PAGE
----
Malvern students and City serve as champions of children|
| || ||
When 23 students, one Guidance Counsellor and a team from Toronto Children's
Services got together, the future got brighter for children across Toronto.
Students, from Lester B. Pearson Collegiate in the Malvern area, volunteered to
work with Toronto Children's Services on the Computers for Children Project,
which saw 393 licensed childcare centres across Toronto receive refurbished
When Toronto Social Services updated its computers, it offered its 1,200
existing computers to Children's Services for use by children enrolled in
licensed childcare centres. Many of the children in these centres are from
low-income families and do not have direct access to a computer at home. While
the computers, which were originally supplied by the Province of Ontario, could
no longer meet Social Services' business needs, they were still suitable to
introduce young children to modern technology. This early exposure is an
important tool that can help connect children to a world of communication and
information, and give them a technological foundation to support their future
When approached to get involved in the project, Lester B. Pearson Guidance
Counsellor Scott Bradford responded with enthusiasm, recruiting 23 Grade 11
student volunteers. Working with information technology staff, the students
tested each computer and downloaded software programs that were suitable for
pre-school and school-age children. The computers have been successfully
converted and are already in use in childcare centres across the city.
Students earned community service hours as part of their requirement for high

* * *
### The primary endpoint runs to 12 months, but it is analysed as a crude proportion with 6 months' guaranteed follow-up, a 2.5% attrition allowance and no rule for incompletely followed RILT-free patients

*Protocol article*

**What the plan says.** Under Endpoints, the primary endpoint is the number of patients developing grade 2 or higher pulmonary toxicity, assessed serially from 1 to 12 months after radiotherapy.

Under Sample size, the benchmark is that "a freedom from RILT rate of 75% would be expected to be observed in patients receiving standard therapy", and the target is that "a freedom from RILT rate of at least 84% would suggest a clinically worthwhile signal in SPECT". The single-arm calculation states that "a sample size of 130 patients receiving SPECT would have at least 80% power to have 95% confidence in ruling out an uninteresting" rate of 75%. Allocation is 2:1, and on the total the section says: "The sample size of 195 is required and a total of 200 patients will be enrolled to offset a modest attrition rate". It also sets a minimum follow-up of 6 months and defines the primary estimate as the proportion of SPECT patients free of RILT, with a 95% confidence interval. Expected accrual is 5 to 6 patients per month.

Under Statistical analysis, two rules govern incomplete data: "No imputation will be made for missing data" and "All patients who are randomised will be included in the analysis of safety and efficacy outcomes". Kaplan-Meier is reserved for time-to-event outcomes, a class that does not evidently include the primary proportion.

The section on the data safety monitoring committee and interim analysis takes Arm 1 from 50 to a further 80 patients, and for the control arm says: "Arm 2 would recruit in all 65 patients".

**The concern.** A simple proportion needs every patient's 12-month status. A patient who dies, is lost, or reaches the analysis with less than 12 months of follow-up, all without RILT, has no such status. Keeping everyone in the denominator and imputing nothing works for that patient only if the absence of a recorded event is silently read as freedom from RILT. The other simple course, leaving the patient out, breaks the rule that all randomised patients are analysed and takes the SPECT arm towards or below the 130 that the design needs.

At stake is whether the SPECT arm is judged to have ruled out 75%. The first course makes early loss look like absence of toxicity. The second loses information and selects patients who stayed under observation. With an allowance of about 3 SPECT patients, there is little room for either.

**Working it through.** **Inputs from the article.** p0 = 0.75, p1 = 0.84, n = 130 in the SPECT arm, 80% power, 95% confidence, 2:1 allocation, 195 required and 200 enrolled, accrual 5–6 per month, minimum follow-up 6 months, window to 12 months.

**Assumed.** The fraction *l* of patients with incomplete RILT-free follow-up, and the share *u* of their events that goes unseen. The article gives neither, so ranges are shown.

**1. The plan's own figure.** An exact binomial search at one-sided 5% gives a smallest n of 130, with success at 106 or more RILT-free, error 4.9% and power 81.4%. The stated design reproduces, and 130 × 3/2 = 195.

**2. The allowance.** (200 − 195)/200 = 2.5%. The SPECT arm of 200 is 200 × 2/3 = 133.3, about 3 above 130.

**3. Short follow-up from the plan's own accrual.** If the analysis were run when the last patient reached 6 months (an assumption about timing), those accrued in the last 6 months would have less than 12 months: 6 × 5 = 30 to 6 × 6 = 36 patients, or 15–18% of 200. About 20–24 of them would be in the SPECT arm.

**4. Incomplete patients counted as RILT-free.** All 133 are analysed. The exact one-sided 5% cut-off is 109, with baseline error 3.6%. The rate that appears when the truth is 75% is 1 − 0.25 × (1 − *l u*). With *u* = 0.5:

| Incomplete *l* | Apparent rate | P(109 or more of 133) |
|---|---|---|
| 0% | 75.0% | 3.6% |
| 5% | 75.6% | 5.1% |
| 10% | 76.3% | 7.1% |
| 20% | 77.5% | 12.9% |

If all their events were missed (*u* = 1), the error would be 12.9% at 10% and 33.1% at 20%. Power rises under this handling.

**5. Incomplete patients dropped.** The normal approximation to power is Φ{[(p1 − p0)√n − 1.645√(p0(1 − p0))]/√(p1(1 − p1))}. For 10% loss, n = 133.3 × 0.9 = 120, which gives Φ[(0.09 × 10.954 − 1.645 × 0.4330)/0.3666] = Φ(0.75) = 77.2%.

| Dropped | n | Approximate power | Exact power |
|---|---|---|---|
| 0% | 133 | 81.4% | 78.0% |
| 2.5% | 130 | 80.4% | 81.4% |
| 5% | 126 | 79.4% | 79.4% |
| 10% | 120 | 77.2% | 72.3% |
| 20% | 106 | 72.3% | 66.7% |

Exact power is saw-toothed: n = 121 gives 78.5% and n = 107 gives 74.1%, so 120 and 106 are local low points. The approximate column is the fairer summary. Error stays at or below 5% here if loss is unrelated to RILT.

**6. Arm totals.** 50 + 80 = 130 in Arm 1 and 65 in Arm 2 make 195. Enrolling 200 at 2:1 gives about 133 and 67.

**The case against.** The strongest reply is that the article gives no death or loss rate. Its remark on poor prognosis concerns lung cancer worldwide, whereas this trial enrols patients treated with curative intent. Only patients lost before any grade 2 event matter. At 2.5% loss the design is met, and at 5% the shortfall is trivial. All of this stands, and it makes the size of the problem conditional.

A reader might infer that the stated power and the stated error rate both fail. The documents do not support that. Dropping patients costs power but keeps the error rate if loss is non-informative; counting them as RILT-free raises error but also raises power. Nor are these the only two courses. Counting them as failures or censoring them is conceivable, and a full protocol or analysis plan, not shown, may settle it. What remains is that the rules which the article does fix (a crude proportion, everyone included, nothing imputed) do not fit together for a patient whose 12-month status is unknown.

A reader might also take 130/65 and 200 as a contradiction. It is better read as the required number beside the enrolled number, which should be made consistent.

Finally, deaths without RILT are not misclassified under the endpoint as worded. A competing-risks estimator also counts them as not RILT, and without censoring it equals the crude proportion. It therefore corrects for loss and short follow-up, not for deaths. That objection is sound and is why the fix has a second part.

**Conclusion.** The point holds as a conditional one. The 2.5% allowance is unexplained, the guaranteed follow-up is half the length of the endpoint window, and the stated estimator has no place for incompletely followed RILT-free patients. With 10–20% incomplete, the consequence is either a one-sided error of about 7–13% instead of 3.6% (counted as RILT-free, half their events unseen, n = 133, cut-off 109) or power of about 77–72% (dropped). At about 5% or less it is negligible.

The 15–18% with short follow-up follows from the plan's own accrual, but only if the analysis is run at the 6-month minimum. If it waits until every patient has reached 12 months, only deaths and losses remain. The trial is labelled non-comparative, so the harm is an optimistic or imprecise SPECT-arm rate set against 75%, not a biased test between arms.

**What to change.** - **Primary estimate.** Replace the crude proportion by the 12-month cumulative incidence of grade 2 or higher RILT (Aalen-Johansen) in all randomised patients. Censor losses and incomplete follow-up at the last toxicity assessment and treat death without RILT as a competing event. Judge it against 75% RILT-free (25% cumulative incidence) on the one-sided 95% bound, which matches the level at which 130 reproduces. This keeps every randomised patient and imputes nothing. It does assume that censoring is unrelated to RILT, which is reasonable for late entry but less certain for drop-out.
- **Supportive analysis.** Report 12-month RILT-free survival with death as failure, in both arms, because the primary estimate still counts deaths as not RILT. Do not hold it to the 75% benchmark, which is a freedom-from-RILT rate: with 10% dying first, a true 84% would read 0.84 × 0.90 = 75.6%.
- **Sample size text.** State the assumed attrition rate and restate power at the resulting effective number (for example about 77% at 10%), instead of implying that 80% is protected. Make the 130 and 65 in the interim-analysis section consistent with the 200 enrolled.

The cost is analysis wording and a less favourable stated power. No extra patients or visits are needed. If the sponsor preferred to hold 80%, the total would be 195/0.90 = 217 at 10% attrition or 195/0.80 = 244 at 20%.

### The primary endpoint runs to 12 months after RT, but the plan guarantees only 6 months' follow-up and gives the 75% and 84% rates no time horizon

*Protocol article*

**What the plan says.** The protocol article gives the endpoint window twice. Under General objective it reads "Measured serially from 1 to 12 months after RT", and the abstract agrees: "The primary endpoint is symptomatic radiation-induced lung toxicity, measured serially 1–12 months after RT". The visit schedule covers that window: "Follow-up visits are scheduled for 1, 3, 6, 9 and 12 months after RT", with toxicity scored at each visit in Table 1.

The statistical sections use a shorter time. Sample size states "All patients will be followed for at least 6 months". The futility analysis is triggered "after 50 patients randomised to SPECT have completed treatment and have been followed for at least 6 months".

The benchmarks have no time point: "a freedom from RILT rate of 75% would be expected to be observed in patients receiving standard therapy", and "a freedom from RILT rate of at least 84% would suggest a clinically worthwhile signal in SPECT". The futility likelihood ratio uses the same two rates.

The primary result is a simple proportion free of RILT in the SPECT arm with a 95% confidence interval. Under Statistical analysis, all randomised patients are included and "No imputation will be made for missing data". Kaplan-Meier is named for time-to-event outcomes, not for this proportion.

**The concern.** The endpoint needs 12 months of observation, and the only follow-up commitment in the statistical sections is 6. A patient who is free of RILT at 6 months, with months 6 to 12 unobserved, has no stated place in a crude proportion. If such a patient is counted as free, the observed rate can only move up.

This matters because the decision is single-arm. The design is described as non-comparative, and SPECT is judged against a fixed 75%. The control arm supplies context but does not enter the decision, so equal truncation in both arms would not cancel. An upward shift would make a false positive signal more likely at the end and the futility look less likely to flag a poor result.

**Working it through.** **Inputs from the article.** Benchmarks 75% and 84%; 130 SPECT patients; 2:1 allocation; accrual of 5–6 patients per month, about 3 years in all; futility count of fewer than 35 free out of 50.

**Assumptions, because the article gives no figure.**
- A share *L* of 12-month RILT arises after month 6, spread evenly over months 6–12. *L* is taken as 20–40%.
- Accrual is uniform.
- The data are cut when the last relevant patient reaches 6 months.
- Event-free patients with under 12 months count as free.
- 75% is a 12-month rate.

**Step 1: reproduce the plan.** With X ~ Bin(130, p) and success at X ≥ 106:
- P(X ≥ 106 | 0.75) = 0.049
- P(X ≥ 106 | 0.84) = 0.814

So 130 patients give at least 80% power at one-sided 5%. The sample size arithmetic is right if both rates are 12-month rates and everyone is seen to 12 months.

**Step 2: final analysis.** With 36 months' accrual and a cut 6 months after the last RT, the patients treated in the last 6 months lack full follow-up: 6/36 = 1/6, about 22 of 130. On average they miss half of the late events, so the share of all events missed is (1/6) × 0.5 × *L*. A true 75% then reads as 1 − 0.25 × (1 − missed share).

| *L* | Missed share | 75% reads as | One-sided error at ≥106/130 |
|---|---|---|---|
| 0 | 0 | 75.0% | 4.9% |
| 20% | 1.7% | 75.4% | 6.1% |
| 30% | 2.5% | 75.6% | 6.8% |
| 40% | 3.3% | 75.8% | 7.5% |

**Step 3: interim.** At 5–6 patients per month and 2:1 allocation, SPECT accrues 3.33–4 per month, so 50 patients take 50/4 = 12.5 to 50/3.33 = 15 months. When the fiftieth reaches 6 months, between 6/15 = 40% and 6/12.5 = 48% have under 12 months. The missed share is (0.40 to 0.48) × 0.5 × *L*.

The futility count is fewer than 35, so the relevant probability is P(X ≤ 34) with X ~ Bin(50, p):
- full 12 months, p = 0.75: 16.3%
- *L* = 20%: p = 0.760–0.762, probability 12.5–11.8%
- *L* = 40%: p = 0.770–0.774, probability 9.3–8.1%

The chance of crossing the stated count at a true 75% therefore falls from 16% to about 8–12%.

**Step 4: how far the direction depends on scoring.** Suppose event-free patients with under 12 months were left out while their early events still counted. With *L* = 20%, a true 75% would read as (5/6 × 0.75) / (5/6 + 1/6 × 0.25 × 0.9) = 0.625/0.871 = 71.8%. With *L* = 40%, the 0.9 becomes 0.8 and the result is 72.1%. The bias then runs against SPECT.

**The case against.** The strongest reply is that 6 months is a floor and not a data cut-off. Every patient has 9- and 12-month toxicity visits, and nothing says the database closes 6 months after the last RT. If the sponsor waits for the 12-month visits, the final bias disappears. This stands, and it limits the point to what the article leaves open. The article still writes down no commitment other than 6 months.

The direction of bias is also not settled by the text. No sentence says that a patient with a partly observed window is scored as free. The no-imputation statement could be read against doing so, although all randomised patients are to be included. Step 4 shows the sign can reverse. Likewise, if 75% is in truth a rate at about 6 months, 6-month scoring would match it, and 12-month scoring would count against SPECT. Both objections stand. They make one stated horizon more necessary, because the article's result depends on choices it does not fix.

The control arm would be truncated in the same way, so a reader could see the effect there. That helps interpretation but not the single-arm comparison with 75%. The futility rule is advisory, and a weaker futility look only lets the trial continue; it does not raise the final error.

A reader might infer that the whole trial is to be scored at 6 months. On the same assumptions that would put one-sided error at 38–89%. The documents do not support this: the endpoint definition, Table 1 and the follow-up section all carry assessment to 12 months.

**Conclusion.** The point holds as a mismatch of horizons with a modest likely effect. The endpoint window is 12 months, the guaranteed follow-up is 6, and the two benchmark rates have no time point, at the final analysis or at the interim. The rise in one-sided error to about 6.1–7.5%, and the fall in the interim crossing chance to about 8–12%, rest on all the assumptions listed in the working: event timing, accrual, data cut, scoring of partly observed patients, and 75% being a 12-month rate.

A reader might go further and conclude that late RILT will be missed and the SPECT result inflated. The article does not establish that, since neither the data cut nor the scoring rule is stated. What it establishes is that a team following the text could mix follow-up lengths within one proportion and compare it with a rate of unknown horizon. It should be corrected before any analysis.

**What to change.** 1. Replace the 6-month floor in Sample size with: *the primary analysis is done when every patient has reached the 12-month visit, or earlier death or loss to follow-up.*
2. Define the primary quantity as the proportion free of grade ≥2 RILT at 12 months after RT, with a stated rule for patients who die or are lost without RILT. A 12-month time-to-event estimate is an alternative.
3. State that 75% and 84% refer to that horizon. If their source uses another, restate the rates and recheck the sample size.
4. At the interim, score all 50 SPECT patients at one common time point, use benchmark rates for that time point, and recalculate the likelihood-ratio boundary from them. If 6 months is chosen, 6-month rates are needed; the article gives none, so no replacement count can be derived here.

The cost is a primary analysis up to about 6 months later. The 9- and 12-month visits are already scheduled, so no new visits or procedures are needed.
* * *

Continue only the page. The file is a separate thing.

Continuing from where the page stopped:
school graduation. Some students who had already met their community services
hours volunteered anyway, to help children, their community and to get hands-on
experience for future job opportunities.
"This was a very successful partnership between the City and the community,
that shows a shared commitment to children across Toronto," said Councillor Joe
Mihevc, Chair of the Community Services Committee, which honoured the project
at its meeting today. "Social Services seized an opportunity to help thousands
of kids cross the digital divide. Children's Services shared its staff skills
and made the project happen, and the students of Lester B. Pearson showed us
that the youth of Malvern, despite many recent negative news reports, are the
promise and the hope for the future. They should all be congratulated for truly
being champions of children."
The Computers for Children Program, which recently received a Bronze Award from
the Public Service Quality Fair, is just one of many ways Toronto Children's
Services is working with other divisions and partners in the community to
ensure that across Toronto, kids and quality matter.
Brenda Patterson, General Manager, Toronto Children's Services,